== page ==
• Sat
  • Nov 29, 2014
  • Updated: 11:41pm

Seagate moves into overdrive

PUBLISHED : Tuesday, 16 May, 1995, 12:00am
UPDATED : Tuesday, 16 May, 1995, 12:00am

SEAGATE Technology has taken the first step in an ambitious plan to corner the big-demand Asia-Pacific disk drive market by starting work on a multi-million dollar production facility in Singapore.


One of the leading disk manufacturing companies in Asia, Seagate's one-million-square-foot S$200 million (about HK$1.09 billion) production plant, Seagate City, will add to the region's significant production capacity when it comes on line in July, 1996.


At a ceremony to announce the project, Seagate president and CEO Al Shugart and Singapore's Economic Development Board chairman Philip Yeo said the plant would not only mark a milestone for Seagate and Singapore but also advance the whole IT industry and cultivate strong mainland contacts.


'The ability to do business in technology centres with the skill and foresight to design and build tomorrow's products is the reason we have invested US$1.4 billion in Asia over the past 12 years,' Mr Shugart said.


'In an industry as dynamic as ours, I believe we must stay focused and never lose sight of our core strengths, while maintaining a finger on the pulse of the international IT industry.' Seagate's venture is one of a series of investments by leading technology firms that have put Singapore and the rest of Southeast Asia at the centre of the world's information technology industry.


In the manufacturing of disk drives, Seagate has always given priority to capacity and price.


'Business decisions must be made immediately, otherwise opportunities for growth and expansion are lost,' Mr Shugart said. 'Product cycles are reduced from years to months in order to remain competitive in the market. In such a scenario, careful planning and strategic decision-making are crucial and the companies that flourish will be those that grasp and manage this pace of the IT industry.


'Our company has been experiencing unprecedented growth rates in the past few years. In the fiscal year 1994 we achieved net income of US$225 million on US$3.5 billion revenue. And in our last quarter we posted record revenues and we expect to continue on this growth path for the foreseeable future. Asia accounts for most of the worldwide production of disk drives.' Nearly 80 per cent of Seagate's total production output, for example, is shipped from Singapore, Malaysia, Thailand and late this year from its new US$30 million 50,000-sq-ft factory in China's Jiangsu province.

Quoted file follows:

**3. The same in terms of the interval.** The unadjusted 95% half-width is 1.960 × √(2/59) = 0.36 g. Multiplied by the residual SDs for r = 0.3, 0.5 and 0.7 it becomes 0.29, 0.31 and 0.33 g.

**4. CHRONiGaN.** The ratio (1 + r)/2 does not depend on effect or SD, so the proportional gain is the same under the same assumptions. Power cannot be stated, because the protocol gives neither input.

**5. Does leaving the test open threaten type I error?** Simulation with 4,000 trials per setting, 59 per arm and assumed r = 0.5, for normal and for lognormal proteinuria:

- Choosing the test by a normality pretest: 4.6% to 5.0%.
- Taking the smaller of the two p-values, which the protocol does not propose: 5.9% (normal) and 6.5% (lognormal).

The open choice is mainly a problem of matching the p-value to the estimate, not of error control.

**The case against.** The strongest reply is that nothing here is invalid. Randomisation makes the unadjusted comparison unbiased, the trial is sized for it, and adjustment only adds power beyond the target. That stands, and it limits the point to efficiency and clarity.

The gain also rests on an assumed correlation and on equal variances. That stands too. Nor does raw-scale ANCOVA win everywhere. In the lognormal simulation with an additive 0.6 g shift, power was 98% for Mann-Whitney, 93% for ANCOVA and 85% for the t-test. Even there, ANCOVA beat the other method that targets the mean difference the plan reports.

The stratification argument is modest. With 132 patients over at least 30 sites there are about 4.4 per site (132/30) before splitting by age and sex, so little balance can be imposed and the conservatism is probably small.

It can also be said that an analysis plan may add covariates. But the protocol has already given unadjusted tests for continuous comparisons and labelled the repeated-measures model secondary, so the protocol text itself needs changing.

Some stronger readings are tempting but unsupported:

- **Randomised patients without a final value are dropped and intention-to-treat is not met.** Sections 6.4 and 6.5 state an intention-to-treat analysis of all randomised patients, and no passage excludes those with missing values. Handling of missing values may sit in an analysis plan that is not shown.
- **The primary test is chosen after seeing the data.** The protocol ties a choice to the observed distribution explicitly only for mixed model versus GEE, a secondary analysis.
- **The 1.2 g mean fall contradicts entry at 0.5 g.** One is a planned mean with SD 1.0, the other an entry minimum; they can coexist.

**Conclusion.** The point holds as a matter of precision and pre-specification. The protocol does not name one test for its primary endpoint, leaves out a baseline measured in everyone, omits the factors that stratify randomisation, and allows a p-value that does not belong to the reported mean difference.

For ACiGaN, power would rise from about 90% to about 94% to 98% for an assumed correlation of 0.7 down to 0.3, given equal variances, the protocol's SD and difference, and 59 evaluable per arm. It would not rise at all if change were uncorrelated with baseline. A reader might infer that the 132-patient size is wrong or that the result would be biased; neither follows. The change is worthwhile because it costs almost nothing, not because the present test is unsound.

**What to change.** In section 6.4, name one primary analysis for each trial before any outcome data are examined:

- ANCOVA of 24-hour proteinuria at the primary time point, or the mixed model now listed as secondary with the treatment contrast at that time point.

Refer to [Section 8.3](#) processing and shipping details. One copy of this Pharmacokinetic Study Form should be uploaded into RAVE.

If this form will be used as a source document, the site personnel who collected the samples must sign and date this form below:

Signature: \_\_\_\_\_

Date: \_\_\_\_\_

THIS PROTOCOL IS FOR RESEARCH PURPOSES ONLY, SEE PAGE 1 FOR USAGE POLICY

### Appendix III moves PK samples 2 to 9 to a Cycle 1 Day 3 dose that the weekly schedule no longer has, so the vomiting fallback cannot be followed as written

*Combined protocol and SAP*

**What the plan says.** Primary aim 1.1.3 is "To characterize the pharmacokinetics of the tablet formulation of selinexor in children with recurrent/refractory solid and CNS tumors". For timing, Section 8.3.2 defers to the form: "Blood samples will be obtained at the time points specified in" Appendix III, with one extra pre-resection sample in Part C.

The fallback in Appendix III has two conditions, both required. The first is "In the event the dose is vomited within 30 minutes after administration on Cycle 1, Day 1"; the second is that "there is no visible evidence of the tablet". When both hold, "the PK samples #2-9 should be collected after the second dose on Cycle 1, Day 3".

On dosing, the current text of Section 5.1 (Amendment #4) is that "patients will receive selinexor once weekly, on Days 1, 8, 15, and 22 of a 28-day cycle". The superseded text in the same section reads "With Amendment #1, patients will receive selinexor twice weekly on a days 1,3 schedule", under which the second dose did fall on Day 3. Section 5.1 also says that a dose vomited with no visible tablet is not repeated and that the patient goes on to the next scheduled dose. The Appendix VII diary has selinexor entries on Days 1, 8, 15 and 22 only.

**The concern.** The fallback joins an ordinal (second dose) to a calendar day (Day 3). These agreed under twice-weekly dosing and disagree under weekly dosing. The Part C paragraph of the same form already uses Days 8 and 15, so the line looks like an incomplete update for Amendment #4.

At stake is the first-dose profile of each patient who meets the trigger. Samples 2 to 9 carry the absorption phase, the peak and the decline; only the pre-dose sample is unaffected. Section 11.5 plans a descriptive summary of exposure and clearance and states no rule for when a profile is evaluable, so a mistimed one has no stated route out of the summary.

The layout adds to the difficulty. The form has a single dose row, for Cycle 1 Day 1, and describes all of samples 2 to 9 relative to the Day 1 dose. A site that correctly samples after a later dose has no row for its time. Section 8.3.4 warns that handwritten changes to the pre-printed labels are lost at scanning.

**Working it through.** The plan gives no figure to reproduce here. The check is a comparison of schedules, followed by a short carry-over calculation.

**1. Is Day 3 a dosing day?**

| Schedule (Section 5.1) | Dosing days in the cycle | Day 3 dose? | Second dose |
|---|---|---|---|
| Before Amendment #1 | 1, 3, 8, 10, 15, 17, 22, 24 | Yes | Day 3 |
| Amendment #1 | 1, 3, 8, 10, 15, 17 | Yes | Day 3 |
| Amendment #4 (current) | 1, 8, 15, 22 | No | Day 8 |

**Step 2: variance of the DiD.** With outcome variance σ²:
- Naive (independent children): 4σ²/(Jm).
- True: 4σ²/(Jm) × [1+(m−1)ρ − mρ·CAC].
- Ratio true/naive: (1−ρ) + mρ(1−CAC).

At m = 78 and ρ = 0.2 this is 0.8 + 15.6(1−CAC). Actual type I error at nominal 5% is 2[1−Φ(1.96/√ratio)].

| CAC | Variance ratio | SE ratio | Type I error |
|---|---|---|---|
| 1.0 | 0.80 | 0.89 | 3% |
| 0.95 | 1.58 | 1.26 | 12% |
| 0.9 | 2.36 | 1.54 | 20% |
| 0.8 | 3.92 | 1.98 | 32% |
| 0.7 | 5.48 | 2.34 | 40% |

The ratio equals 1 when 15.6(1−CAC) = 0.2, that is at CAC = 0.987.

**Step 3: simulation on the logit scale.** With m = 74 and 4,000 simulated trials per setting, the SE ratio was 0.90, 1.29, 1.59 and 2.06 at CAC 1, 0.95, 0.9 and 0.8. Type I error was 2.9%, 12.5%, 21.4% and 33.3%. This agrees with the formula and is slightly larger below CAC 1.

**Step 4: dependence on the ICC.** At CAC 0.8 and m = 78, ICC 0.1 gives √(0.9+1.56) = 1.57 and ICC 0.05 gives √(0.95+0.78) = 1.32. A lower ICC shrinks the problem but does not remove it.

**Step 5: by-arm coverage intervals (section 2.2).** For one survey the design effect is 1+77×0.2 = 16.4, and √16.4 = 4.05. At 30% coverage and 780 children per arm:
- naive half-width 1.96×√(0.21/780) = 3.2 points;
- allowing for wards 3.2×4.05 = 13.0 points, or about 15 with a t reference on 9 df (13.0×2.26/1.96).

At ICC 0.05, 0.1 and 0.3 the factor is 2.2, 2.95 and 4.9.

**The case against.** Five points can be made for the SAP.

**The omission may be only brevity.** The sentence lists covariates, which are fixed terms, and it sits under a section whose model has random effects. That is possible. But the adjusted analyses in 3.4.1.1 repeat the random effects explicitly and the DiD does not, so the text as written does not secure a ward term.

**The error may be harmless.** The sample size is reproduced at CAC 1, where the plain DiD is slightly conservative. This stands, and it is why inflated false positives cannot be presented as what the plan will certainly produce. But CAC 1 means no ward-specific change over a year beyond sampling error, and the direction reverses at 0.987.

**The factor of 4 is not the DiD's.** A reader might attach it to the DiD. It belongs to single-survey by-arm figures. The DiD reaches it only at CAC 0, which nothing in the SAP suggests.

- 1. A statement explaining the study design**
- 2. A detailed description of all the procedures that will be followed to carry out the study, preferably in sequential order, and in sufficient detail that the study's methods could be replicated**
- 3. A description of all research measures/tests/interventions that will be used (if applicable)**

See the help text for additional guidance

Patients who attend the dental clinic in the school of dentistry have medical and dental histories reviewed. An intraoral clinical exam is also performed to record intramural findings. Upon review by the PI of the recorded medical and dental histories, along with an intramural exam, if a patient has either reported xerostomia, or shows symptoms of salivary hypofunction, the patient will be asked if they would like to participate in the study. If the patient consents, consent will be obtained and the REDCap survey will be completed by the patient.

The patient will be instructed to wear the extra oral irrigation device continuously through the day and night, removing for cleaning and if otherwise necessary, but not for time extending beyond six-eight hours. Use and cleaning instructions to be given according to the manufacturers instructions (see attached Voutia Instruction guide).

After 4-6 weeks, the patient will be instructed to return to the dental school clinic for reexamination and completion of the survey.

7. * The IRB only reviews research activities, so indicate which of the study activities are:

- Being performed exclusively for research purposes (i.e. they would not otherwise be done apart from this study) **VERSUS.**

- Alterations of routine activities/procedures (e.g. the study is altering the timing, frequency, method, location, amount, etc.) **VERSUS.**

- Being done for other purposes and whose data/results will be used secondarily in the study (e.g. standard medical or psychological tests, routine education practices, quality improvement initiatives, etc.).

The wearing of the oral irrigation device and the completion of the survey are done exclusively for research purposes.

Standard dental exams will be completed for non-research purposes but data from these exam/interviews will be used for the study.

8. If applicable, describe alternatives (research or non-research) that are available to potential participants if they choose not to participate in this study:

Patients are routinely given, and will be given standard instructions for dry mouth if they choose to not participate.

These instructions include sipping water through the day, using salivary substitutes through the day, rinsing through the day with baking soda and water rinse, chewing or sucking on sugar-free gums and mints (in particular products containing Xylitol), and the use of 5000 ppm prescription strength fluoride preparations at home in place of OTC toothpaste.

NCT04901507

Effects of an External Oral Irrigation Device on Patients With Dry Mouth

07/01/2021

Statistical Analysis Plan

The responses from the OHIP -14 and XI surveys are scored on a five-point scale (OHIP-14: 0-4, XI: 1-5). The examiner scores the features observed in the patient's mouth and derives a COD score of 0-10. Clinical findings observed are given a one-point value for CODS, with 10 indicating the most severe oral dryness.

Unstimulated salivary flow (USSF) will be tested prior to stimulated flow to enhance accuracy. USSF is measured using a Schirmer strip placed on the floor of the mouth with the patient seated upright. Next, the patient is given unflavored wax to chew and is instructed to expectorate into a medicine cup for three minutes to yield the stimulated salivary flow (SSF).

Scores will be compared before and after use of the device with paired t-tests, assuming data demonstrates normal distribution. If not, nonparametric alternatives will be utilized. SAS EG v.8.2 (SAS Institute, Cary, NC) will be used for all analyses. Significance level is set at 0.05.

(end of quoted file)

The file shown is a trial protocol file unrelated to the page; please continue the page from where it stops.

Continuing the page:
Mr Yeo said Seagate had contributed substantially to Singapore's data storage industry and the company's continued expansion firmly reinforced its role as a partner in progress.


'Today, Singapore accounts for nearly half of the world's unit output of rigid disk drives. Manufacturers in Singapore are now producing at a combined rate of some 60 disk drives every minute to meet the explosive demand for mass data storage,' Mr Yeo said.


'In 1994 alone our disk drive industry produced over 29 million units of the devices at an ex-factory revenue output of S$10.2 billion, contributing to over 20 per cent of the electronics industry's output. This sector is also the largest employer in the electronic industry,' he said.


Mr Yeo said the electronics industry would continue to play a pivotal role in Singapore's economy as the country was committed to companies like Seagate.


Designed to increase operational efficiency, improve communication and provide significant cost improvements, the new Seagate plant will feature some of the industry's most advanced automated process technologies for the full line of Seagate's storage devices.


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